Avoiding distraction is one of the toughest things for a guide dog-in-training to deal with, and the main challenges are scents, dogs, squirrels, and people. Dogs have about 300 million olfactory receptors in their noses, whereas humans only have about 6 million. It’s a difference of such magnitude that we can’t really comprehend what it’s like. Shawn, just like any other dog, liked to “read the pee-mail”—always dropping his nose to the ground when he discovered that some other dogs had urinated there.
Shawn was never really distracted by other dogs while he was working. He noticed them, of course, but rarely tried to alter our trajectory so he could engage in that singularly disgusting nose-to-anus dog greeting. Even after I adopted him and took him to dog parks, he always just wanted to chase tennis balls. When my arm got tired, he would just sit in front of me and stare at me, even if other dogs wanted to play with him. Speaking of tennis balls, I recently saw a meme on Facebook with a picture of a dog that read, “A squirrel is just a tennis ball thrown by God.” Shawn sure likes his squirrels. One time, when we were working through the park in the center of town, a squirrel suddenly darted out from a bush across our path, right under Shawn’s nose. His reaction was so quick it startled me—the harness actually dropped out of my hand as he lunged for it. I don’t know how he avoided getting whiplash.
As for the people we encountered, Shawn usually treated them with the same indifference with which he treated other dogs. Unlike a Labrador or Golden Retriever, who think everyone is their soulmate, Shawn generally avoided eye contact and regarded them like any other obstacle. That would have been just fine by me, except for the times when he did pay attention to someone. In my experience, German Shepherds are naturally protective of their families and homes; Shawn tends to look upon strangers with suspicion.
I distinctly remember two instances in which his suspicion got the better of him. The first was when we were entering the courthouse to practice going through the metal detectors. After going through the double doors of the building, there was a large police officer standing there like a statue facing us, whose uniform was one color from head to toe. Shawn stopped suddenly, his hackles rose, and a low growl resolved into a baleful woof. I asked the officer to smile and say hello, and that seemed to assuage Shawn’s apprehension. The second time was when we were walking down the street and an old man with a cane came walking toward us, slightly hunched over. This time, Shawn didn’t stop, but he slowed, gave the old man the stink-eye, and let out that same low growl as he passed.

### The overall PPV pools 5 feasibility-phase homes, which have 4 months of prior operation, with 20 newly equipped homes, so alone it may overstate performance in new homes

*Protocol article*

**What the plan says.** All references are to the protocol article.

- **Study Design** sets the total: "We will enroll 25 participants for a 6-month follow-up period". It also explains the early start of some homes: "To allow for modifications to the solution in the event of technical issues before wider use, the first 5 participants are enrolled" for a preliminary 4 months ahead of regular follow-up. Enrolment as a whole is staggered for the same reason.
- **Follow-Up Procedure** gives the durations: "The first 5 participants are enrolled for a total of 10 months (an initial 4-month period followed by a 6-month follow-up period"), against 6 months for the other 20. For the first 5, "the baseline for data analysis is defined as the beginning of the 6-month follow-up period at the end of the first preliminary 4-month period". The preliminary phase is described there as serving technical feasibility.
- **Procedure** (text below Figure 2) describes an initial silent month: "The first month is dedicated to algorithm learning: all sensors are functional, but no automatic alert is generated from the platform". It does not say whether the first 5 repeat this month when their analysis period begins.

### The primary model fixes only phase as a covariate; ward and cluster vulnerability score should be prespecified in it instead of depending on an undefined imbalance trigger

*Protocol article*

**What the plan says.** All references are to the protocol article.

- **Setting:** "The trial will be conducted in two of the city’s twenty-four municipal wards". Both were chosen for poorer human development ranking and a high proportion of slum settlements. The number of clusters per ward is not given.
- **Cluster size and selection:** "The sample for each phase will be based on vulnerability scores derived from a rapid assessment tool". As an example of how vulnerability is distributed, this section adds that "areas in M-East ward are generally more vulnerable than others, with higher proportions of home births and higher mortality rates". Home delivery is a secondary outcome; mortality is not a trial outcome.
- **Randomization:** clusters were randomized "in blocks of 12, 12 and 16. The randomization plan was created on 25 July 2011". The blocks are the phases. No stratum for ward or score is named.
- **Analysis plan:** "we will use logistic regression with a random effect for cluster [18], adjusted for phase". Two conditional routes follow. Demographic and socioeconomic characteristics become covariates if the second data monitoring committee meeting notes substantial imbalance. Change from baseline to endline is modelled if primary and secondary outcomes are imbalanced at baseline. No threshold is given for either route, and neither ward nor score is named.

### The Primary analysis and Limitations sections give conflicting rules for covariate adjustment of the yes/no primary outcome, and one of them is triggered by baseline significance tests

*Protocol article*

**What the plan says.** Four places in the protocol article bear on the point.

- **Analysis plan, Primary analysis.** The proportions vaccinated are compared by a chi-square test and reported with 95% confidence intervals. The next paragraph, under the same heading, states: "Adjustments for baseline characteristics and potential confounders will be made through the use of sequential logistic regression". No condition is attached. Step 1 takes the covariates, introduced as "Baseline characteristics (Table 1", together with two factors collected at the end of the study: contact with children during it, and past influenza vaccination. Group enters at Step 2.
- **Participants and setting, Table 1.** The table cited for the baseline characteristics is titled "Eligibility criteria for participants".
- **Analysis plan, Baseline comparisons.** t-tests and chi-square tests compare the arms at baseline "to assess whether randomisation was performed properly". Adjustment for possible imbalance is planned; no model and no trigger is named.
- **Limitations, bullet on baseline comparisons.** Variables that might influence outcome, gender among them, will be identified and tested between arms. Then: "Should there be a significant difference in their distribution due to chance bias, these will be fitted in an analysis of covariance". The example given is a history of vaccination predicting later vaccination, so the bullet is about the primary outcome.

As you can probably imagine, a suspicious, growling, barking guide dog doesn’t make for very good public relations—imagine enjoying lunch in your favorite restaurant with a friend when a blind person comes in with a dog that looks like he’d thrash you as soon as look at you. So my training manager reluctantly released Shawn from the program. And since the family that raised him couldn’t take him back, I jumped at the chance to adopt him. Not only was he beautiful, smart, and fun, but because I lived alone, I also didn’t mind his protectiveness. I’m happy that Shawn is my Shepherd.
Shawn and I are more alike than you might imagine; at this point, I don’t know if he’s become more like me or I’ve become more like him. Like Shawn, I tend to admit a certain few people into my circle of close friendship, and only after keeping them at a distance for a bit. I also have a few things I obsess over and get passionate about, and tend to become consumed by—the music of Led Zeppelin, bird-watching, cooking, writing. I’m also an inveterate independent thinker, much to the chagrin of my manager—always pursuing what I believe to be the right way to train and teach. But perhaps the biggest similarity between Shawn and I is the ability to not sweat the small stuff. I don’t know if I learned it from him, or if it just comes with age, but it’s better to be like a German Shepherd and not hold a grudge, than dwell on things that are forever out of my control.